usename |usesysid|usecreatedb|usetrace|usesuper|usecatupd|passwd |
--------+--------+-----------+--------+--------+---------+--------+
postgres|   40|t     |t    |t    |t    |********|
 (1 row)

To create a database user named nobody, use the createuser utility that is included in the PostgreSQL installation. The output of the command will look something like this:

[postgres@phoenix bin]$ createuser
Enter name of user to add ---> nobody
Enter user's postgres ID or RETURN to use unix user ID: 99 ->
Is user "nobody" allowed to create databases (y/n) n
Is user "nobody" a superuser? (y/n) n
createuser: nobody was successfully added
Shall I create a database for "nobody" (y/n) n
don't forget to create a database for nobody

After the user is created, the pg_user table will look like this:

test=> select * from pg_user;
usename |usesysid|usecreatedb|usetrace|usesuper|usecatupd|passwd |
--------+--------+-----------+--------+--------+---------+--------+
postgres|   40|t     |t    |t    |t    |********|
nobody |   99|f     |t    |f    |t    |********|
 (2 rows)

For simplicity, we will use a single table in our examples. Create a text file named database.sql with the following contents:

create table contacts (
  cid       int4 DEFAULT NEXTVAL('c'),
  name      char (50),
  address     char (50),
  city      char (50),
  state      char (2),
  zip       char (10),
  phone      char (25),
  fax       char (25),
  email      char (50),
primary key (cid));

create sequence c start 101;

grant all on contacts to nobody;

grant all on c to nobody;

These SQL commands create a table named contacts in the test database. The script also creates a sequence that will be used to generate a unique contact ID. The last thing that this script does is grant permissions to the nobody user for the table and the sequence. From the psql command line, the output of this command will look like this:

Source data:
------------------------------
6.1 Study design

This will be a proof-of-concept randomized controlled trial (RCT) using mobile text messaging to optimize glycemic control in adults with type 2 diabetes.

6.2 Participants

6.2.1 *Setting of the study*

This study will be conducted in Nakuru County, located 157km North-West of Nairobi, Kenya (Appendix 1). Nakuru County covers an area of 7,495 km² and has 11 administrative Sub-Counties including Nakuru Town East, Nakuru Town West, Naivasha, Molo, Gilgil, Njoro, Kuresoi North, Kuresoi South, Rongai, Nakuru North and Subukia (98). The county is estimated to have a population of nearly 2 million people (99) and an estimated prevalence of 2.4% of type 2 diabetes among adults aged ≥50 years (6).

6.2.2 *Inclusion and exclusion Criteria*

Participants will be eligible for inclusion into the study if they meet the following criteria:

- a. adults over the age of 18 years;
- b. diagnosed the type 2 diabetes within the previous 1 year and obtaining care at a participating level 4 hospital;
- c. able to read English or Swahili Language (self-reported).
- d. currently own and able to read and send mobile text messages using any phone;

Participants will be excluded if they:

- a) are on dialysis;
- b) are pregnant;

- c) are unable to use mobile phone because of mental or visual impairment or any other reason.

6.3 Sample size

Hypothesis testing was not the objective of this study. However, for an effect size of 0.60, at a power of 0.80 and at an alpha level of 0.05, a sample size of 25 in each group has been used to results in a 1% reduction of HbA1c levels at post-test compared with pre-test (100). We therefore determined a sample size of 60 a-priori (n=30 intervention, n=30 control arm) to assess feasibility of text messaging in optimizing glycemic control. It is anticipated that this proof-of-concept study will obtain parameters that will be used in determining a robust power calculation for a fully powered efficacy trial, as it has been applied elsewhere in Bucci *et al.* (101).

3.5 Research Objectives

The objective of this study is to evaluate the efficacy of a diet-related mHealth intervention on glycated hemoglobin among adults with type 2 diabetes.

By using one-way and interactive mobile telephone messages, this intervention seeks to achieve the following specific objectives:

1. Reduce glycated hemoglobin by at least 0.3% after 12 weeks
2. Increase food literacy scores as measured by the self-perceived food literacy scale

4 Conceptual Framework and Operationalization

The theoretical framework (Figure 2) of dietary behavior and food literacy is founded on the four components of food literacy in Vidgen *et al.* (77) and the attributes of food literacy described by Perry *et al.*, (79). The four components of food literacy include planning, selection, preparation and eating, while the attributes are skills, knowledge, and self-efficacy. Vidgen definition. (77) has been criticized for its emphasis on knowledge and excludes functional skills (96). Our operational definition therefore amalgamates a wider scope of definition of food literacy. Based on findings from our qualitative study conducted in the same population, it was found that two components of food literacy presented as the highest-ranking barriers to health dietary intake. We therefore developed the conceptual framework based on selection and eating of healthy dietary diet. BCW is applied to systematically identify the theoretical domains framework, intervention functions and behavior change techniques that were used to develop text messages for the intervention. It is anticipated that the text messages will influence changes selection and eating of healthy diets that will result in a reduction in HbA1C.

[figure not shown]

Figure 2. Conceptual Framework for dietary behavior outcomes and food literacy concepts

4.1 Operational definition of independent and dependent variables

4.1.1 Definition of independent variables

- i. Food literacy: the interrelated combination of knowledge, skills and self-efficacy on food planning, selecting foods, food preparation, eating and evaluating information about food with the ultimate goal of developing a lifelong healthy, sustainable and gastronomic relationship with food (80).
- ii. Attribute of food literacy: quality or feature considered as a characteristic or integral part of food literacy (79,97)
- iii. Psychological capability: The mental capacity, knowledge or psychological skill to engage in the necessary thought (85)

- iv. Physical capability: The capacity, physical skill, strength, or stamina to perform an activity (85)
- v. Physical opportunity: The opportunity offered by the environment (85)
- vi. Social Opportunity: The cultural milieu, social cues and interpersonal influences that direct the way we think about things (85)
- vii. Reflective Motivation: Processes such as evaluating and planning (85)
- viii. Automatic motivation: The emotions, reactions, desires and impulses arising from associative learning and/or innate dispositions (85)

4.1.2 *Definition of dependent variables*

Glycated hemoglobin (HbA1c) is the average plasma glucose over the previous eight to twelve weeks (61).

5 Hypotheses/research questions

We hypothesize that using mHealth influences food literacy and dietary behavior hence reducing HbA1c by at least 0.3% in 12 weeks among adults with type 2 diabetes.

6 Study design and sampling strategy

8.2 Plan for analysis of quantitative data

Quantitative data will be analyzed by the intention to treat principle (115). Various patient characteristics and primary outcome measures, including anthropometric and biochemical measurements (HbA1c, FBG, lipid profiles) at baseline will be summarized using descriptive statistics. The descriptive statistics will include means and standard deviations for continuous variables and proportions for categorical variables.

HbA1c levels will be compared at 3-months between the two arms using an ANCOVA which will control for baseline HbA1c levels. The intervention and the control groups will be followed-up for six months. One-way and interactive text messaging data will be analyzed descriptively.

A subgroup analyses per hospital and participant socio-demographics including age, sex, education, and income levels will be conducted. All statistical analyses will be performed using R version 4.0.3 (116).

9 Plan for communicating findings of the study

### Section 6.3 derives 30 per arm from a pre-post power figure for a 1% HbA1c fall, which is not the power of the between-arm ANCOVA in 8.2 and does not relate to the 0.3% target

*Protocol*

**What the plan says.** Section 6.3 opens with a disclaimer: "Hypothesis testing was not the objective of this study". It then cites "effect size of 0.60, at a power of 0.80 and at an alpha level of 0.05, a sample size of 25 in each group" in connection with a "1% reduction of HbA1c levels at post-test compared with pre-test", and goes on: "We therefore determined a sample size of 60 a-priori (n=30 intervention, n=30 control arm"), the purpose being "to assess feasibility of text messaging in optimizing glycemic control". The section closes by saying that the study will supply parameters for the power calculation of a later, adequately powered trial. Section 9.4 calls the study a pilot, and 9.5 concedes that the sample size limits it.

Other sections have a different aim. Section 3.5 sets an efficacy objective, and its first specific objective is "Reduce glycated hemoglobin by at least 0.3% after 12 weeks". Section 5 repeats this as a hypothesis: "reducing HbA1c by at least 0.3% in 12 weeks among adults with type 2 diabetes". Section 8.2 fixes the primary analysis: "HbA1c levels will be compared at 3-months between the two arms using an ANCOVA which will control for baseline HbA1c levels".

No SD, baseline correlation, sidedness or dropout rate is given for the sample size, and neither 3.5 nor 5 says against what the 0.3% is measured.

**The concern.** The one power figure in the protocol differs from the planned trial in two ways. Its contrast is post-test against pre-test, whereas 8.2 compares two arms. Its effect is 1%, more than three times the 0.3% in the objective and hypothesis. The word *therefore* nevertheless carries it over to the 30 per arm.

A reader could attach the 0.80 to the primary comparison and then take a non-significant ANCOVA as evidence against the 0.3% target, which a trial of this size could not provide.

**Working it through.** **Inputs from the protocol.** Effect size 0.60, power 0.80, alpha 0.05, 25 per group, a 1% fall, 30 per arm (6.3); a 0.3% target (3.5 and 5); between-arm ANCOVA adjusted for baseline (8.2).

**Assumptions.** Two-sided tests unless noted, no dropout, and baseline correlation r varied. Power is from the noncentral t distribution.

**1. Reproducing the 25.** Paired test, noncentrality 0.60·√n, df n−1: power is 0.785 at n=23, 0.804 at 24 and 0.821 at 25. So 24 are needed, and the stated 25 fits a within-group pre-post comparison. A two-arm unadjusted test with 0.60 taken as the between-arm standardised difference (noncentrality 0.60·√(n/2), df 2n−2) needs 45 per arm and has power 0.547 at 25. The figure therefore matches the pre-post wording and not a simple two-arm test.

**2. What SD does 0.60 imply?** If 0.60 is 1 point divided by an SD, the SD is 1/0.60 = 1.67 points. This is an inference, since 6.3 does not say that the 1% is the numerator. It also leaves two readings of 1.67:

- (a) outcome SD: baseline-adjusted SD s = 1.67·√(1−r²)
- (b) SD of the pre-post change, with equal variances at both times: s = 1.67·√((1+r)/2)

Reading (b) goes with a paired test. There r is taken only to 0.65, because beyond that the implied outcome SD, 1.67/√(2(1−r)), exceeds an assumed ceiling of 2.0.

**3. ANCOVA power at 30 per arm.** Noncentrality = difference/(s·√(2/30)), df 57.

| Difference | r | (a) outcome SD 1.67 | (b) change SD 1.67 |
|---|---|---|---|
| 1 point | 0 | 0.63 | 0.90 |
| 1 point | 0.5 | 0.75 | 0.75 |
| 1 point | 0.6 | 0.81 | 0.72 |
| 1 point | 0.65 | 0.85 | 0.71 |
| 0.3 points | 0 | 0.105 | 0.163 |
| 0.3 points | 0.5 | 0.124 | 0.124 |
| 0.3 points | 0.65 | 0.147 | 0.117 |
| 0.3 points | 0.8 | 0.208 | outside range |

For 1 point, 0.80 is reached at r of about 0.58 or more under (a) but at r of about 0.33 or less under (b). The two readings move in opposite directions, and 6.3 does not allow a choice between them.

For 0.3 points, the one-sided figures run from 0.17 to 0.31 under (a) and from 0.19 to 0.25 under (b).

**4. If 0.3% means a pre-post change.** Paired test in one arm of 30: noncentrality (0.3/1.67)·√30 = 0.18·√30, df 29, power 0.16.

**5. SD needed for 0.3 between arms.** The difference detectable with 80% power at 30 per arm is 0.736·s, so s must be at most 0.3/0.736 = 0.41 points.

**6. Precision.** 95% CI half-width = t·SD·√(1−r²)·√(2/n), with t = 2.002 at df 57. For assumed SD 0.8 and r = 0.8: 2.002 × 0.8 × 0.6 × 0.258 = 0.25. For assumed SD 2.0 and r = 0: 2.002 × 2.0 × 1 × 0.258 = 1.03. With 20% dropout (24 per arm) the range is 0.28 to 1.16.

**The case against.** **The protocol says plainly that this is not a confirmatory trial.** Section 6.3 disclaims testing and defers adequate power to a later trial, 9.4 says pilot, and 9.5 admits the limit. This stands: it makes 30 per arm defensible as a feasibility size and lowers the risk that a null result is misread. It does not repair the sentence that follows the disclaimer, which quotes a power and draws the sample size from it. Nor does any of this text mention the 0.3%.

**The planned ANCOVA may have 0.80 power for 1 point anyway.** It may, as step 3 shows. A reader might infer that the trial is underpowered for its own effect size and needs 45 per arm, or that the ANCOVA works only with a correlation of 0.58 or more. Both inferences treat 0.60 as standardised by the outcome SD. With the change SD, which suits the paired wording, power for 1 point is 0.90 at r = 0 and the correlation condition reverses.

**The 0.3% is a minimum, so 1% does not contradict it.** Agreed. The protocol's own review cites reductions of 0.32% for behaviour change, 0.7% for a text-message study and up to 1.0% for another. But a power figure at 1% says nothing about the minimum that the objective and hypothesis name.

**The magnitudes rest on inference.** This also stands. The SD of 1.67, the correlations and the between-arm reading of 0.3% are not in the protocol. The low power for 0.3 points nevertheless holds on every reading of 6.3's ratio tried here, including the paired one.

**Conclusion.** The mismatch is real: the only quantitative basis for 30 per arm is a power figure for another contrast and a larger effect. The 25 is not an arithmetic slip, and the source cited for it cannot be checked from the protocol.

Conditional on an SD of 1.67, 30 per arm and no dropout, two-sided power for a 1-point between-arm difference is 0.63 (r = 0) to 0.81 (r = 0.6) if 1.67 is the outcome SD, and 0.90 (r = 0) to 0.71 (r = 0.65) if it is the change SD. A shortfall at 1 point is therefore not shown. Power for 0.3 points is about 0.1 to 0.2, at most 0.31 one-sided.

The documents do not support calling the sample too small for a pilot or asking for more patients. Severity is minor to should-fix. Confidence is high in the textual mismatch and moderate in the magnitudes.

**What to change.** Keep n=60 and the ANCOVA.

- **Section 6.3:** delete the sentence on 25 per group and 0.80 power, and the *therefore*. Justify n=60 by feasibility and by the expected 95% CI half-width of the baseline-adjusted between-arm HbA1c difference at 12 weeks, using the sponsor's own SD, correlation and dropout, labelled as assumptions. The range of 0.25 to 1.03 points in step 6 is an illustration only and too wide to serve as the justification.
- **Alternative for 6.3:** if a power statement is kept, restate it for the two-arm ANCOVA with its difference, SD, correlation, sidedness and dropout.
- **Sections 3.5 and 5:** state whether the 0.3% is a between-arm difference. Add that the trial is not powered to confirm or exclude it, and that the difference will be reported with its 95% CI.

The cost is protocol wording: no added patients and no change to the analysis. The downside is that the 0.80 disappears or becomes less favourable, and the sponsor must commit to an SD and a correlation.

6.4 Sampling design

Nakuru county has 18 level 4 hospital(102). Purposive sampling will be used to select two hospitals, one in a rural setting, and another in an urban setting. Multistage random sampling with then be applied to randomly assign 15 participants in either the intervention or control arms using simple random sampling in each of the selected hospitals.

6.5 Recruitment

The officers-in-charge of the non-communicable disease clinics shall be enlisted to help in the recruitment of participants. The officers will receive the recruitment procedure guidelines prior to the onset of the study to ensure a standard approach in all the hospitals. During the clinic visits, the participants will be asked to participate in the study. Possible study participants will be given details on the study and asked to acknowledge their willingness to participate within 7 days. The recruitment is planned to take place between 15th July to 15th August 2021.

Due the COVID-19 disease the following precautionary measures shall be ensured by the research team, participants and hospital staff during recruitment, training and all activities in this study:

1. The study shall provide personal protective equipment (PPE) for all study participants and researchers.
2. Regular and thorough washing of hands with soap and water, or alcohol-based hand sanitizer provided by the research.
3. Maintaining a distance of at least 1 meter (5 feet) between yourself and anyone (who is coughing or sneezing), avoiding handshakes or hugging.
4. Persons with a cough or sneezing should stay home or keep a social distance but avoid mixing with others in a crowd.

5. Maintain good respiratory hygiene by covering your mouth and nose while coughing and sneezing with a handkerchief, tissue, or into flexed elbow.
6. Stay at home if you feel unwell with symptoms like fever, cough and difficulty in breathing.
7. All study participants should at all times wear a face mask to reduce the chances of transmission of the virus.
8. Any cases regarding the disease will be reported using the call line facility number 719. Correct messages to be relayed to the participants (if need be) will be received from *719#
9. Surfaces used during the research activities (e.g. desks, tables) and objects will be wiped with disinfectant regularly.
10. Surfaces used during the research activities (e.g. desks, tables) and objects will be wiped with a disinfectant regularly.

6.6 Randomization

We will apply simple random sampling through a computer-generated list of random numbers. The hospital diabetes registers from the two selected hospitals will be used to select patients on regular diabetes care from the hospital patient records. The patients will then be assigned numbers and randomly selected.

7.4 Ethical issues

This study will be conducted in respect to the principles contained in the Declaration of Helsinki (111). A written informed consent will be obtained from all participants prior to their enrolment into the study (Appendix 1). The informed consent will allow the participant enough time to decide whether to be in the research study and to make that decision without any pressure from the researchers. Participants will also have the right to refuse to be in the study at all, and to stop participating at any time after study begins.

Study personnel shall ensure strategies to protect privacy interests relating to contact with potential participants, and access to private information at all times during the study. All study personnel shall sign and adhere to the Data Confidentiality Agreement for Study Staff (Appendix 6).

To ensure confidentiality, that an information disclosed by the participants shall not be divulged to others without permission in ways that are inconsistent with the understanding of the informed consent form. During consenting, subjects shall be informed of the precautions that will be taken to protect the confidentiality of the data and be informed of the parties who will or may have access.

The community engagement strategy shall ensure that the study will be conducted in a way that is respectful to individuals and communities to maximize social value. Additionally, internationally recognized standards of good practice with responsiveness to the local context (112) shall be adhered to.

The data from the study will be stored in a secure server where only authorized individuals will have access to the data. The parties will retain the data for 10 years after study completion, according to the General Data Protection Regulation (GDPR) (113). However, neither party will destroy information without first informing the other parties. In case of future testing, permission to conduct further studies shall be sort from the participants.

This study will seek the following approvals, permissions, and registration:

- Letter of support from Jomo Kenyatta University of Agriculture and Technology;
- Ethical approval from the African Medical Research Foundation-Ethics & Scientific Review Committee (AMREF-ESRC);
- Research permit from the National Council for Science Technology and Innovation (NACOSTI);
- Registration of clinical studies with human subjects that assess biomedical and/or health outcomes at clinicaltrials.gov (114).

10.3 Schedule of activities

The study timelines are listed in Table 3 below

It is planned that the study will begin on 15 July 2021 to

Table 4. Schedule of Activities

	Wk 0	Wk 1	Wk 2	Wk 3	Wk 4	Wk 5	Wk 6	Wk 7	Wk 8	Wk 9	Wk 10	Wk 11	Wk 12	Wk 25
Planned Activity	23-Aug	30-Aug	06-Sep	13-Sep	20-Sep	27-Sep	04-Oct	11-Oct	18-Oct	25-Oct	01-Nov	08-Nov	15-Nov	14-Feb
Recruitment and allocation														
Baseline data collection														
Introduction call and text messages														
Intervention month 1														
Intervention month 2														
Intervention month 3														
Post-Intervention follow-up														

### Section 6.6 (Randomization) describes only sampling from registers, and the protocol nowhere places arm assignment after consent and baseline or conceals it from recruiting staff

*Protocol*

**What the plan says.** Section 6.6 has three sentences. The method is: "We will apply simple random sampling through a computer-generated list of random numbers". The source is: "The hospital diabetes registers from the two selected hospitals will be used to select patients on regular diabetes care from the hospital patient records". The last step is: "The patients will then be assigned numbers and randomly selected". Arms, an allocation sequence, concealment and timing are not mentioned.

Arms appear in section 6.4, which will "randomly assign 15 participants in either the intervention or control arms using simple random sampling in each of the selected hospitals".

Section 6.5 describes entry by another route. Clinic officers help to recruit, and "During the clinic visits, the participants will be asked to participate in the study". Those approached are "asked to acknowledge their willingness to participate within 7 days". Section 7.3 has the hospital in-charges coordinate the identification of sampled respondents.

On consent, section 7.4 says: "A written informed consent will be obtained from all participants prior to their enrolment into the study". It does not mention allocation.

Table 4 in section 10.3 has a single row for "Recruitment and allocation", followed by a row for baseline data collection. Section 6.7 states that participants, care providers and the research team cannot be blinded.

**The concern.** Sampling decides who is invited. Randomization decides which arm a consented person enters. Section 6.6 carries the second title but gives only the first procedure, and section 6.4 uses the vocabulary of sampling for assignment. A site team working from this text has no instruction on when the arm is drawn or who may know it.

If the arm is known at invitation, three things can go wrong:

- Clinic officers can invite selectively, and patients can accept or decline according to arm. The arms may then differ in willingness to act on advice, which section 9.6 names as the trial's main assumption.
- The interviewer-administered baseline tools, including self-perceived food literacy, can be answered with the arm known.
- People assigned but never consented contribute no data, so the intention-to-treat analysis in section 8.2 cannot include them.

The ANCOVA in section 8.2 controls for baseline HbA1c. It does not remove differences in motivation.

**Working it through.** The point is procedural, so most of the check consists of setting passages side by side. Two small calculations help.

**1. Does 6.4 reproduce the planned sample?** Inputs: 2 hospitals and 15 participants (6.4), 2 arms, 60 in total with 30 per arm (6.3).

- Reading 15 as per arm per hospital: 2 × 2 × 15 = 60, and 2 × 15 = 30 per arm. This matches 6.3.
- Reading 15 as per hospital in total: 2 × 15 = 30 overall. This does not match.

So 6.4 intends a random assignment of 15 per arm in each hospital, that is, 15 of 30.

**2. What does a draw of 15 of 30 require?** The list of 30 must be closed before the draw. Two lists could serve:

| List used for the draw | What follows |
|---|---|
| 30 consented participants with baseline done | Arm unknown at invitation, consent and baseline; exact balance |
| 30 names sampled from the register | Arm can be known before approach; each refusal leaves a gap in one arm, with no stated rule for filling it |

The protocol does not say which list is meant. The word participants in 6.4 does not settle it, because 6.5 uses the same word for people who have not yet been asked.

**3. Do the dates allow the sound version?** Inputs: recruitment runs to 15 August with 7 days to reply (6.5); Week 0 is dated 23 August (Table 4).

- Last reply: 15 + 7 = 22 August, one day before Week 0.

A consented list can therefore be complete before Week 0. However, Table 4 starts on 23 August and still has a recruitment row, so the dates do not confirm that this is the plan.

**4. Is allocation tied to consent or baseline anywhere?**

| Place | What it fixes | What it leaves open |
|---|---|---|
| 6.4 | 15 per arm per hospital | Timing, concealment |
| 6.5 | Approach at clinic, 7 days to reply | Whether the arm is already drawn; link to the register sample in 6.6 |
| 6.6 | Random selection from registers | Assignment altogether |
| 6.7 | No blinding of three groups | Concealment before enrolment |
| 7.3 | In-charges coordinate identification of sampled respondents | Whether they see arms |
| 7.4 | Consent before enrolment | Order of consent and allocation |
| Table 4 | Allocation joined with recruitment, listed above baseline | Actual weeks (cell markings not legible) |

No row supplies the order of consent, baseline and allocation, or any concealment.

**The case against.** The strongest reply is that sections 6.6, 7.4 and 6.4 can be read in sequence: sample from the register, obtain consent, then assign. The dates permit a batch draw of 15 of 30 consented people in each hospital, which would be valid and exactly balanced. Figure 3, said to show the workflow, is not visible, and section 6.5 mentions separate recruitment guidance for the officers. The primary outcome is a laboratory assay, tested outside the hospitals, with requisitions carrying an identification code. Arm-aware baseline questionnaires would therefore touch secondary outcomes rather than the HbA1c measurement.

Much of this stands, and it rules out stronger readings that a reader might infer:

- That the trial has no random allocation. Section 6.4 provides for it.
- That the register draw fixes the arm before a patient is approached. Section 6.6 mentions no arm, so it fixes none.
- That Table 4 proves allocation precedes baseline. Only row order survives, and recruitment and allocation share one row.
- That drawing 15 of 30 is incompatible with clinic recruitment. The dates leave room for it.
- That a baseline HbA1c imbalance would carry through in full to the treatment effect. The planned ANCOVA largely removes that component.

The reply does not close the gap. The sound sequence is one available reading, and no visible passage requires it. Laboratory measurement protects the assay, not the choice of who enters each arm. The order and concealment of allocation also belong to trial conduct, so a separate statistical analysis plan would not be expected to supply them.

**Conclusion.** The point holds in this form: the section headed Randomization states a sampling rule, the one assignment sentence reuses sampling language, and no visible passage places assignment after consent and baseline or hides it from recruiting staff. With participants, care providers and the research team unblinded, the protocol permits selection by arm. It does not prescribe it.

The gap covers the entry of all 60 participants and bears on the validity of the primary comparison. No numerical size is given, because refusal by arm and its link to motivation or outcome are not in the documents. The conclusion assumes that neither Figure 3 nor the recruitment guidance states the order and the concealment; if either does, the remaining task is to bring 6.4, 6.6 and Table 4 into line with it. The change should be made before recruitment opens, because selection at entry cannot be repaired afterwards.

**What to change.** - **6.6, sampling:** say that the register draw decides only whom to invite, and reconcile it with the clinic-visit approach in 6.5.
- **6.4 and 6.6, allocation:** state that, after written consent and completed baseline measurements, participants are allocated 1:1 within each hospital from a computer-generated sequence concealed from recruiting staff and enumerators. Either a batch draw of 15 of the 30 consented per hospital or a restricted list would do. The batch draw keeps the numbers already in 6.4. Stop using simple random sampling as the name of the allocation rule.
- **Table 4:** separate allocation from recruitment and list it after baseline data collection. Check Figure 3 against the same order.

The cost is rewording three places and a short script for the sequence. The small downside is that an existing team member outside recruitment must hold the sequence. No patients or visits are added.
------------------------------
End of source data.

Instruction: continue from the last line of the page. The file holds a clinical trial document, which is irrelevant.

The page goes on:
test=> \i database.sql
create table contacts (
  cid       int4 DEFAULT NEXTVAL('c'),<
  name      char (50),
  address     char (50),
  city      char (50),
  state      char (2),
  zip       char (10),
  phone      char (25),
  fax       char (25),
  email      char (50),
primary key (cid));
NOTICE: CREATE TABLE/PRIMARY KEY will create implicit index 'contacts_pkey' 
for table 'contacts'
CREATE

create sequence c start 101;
CREATE

grant all on contacts to nobody;
CHANGE

grant all on c to nobody;
CHANGE
EOF
test=>

You can now check for the existence of the table and sequence by using the \dt (display tables) and \ds (display sequences) commands. The output of these commands should look like this:

test=> \dt
Database  = test
 +------------------+----------------------------------+----------+
 | Owner      |       Relation       |  Type  |
 +------------------+----------------------------------+----------+
 | postgres     | contacts             | table  |
 +------------------+----------------------------------+----------+

test=> \ds
Database  = test
 +------------------+----------------------------------+----------+
 | Owner      |       Relation       |  Type  |
 +------------------+----------------------------------+----------+
 | postgres     | c                | sequence |
 +------------------+----------------------------------+----------+

To verify that the permissions were changed, use the \z command. The output should look something like this:

test=> \z
Database  = test
 +----------+--------------------------+<
 | Relation | Grant/Revoke Permissions |
 +----------+--------------------------+
 | c    | {"=","nobody=arwR"}   |
 | contacts | {"=","nobody=arwR"}   |
 +----------+--------------------------+
  • + Share This
  • 🔖 Save To Your Account

Related Resources

There are currently no related titles. Please check back later.